GMAT Question for the math whizzes on AF. How do you solve a question like this? A palindrome is a number that reads the same forward and backward, such as 121. How many odd, 4-digit numbers are palindromes? 40, 45, 50,90, or 2500?

i’m guessing 50 5 odd numbers to start/end x 10 possible numbers to go in the middle

50

Beat me to it, agree with 50 for said reasoning

mar350 Wrote: ------------------------------------------------------- > i’m guessing 50 > > 5 odd numbers to start/end x 10 possible numbers > to go in the middle Seems like sound logic, but I’m not a math whiz.

Is this a math question?

It’s more of a logical thinking question than a math question. Just think through it step by step. 1. You know that the first and last digits are the same for palindrome numbers, so all such odd numbers are 1xx1, 3xx3, 5xx5, 7xx7, or 9xx9. 2. The two middle digits must be the same, and there are ten such combinations. Therefore, the answer is 50. 90 is probably there to trap people who forget that it only wants odd numbers. I’m not sure if there is a fixed way to do this sort of question, but practice questions will probably help you get the general rhythm of what they will ask you in the real test.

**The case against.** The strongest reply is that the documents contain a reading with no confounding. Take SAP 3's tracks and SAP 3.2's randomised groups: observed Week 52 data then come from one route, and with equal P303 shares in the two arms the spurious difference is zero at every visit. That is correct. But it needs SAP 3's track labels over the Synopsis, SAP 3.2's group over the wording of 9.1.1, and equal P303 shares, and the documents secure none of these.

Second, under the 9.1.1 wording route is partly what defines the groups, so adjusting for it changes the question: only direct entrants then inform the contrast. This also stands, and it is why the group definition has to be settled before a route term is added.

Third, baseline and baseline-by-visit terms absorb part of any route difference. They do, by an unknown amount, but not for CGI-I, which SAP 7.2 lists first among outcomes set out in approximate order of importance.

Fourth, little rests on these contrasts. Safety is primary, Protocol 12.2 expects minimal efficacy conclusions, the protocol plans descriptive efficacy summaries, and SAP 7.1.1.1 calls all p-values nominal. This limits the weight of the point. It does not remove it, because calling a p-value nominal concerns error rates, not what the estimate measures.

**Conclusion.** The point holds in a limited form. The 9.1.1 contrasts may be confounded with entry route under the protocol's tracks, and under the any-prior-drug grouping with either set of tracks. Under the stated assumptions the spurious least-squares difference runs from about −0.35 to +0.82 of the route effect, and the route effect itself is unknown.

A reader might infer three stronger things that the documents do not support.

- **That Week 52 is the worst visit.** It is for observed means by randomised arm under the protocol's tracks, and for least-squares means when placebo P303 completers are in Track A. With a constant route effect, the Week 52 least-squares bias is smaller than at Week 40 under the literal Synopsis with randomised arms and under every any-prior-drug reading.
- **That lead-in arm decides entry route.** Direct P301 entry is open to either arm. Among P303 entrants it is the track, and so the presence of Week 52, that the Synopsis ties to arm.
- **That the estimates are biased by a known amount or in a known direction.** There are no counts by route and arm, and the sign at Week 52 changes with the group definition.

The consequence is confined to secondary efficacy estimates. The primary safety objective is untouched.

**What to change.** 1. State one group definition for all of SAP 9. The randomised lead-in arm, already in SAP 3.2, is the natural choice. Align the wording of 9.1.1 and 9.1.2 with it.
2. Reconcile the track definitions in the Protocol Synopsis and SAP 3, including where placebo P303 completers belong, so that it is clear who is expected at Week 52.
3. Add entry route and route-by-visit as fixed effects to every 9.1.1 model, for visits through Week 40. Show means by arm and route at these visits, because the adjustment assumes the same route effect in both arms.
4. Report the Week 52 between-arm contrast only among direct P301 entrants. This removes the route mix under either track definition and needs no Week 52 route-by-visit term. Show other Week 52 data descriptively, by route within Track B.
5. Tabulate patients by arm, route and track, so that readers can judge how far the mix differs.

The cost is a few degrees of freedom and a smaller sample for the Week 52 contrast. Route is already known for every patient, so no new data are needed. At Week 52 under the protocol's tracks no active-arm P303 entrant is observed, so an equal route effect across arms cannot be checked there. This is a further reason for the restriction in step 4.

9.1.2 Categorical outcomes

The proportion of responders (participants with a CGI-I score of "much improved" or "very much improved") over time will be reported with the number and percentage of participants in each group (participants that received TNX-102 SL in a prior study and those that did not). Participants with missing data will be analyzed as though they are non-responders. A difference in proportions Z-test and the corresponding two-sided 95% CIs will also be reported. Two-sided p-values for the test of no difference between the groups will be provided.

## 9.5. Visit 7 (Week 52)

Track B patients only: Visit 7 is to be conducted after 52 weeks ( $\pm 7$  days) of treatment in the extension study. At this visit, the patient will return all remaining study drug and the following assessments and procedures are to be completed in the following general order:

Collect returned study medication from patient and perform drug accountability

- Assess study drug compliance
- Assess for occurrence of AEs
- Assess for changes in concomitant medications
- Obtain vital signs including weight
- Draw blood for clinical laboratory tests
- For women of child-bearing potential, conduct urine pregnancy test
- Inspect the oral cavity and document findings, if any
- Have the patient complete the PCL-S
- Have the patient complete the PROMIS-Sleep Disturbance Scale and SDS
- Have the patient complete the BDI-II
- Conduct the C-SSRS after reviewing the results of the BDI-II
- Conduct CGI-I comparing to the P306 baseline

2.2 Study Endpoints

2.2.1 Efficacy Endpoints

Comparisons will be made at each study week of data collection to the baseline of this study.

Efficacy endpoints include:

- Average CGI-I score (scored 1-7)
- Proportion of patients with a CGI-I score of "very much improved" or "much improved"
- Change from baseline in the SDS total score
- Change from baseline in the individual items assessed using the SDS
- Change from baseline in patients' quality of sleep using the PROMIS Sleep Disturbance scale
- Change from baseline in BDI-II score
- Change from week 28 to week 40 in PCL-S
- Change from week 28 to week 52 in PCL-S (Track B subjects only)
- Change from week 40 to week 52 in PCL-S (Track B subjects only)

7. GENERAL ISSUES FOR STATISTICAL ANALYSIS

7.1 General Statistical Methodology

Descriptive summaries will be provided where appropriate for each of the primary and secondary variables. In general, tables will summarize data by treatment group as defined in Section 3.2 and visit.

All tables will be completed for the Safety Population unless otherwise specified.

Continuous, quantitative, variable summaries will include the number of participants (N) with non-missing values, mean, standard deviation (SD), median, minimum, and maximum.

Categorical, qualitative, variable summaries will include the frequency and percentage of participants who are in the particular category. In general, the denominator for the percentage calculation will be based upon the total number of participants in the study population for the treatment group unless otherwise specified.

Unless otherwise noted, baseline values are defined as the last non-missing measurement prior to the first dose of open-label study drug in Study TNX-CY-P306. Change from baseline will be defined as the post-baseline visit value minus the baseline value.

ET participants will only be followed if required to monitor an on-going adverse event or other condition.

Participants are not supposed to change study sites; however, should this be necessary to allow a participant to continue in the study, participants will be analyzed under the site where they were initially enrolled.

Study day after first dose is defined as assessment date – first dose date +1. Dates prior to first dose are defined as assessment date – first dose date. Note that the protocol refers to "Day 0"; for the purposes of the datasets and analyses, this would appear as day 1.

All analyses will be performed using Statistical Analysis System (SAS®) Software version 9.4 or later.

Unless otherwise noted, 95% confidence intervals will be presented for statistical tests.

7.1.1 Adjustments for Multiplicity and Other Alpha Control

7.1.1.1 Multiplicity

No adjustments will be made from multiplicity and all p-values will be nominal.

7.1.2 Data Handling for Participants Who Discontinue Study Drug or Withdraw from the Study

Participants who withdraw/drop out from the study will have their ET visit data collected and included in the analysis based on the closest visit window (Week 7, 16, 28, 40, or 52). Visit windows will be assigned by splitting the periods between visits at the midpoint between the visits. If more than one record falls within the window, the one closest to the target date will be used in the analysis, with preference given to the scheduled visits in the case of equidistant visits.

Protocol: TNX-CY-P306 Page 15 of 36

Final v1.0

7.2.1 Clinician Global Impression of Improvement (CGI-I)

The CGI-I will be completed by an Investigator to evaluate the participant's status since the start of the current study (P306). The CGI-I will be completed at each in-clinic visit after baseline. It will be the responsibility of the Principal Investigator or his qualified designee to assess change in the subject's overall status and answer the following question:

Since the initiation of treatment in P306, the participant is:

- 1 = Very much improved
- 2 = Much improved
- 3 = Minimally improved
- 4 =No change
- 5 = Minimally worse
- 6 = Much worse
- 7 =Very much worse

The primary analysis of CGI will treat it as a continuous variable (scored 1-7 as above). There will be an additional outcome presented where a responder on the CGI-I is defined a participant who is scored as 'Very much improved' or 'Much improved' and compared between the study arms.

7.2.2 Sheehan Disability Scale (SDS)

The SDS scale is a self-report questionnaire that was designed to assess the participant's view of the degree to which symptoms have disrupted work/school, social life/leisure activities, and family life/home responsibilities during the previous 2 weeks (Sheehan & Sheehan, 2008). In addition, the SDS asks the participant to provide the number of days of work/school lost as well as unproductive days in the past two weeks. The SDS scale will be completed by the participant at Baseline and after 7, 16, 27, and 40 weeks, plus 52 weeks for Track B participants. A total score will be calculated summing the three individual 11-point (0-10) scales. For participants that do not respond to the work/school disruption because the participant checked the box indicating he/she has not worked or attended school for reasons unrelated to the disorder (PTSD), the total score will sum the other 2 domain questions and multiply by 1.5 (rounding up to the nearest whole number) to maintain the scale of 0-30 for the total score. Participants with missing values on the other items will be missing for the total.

Not really. I was just making it a lot harder than it should have been. Thanks!